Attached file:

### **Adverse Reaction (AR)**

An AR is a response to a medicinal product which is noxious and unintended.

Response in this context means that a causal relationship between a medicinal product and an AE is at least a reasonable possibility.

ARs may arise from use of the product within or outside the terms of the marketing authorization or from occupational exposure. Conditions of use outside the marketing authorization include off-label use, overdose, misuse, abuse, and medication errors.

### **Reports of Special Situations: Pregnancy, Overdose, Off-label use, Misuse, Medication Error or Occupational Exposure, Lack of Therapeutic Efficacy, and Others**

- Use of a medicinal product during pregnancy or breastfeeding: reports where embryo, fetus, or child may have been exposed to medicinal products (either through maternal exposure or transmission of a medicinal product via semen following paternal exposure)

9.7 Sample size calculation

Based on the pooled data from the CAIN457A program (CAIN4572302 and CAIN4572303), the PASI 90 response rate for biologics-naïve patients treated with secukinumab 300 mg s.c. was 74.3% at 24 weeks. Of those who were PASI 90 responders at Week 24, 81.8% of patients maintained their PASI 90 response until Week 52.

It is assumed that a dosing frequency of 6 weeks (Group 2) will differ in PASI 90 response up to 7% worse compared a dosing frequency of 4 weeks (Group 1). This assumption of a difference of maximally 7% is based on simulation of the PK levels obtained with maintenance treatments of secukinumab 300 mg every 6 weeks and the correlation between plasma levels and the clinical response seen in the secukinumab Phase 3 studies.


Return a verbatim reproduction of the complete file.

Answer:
### **Adverse Reaction (AR)**

An AR is a response to a medicinal product which is noxious and unintended.

Response in this context means that a causal relationship between a medicinal product and an AE is at least a reasonable possibility.

ARs may arise from use of the product within or outside the terms of the marketing authorization or from occupational exposure. Conditions of use outside the marketing authorization include off-label use, overdose, misuse, abuse, and medication errors.

### **Reports of Special Situations: Pregnancy, Overdose, Off-label use, Misuse, Medication Error or Occupational Exposure, Lack of Therapeutic Efficacy, and Others**

- Use of a medicinal product during pregnancy or breastfeeding: reports where embryo, fetus, or child may have been exposed to medicinal products (either through maternal exposure or transmission of a medicinal product via semen following paternal exposure)

9.7 Sample size calculation

Based on the pooled data from the CAIN457A program (CAIN4572302 and CAIN4572303), the PASI 90 response rate for biologics-naïve patients treated with secukinumab 300 mg s.c. was 74.3% at 24 weeks. Of those who were PASI 90 responders at Week 24, 81.8% of patients maintained their PASI 90 response until Week 52.

It is assumed that a dosing frequency of 6 weeks (Group 2) will differ in PASI 90 response up to 7% worse compared a dosing frequency of 4 weeks (Group 1). This assumption of a difference of maximally 7% is based on simulation of the PK levels obtained with maintenance treatments of secukinumab 300 mg every 6 weeks and the correlation between plasma levels and the clinical response seen in the secukinumab Phase 3 studies.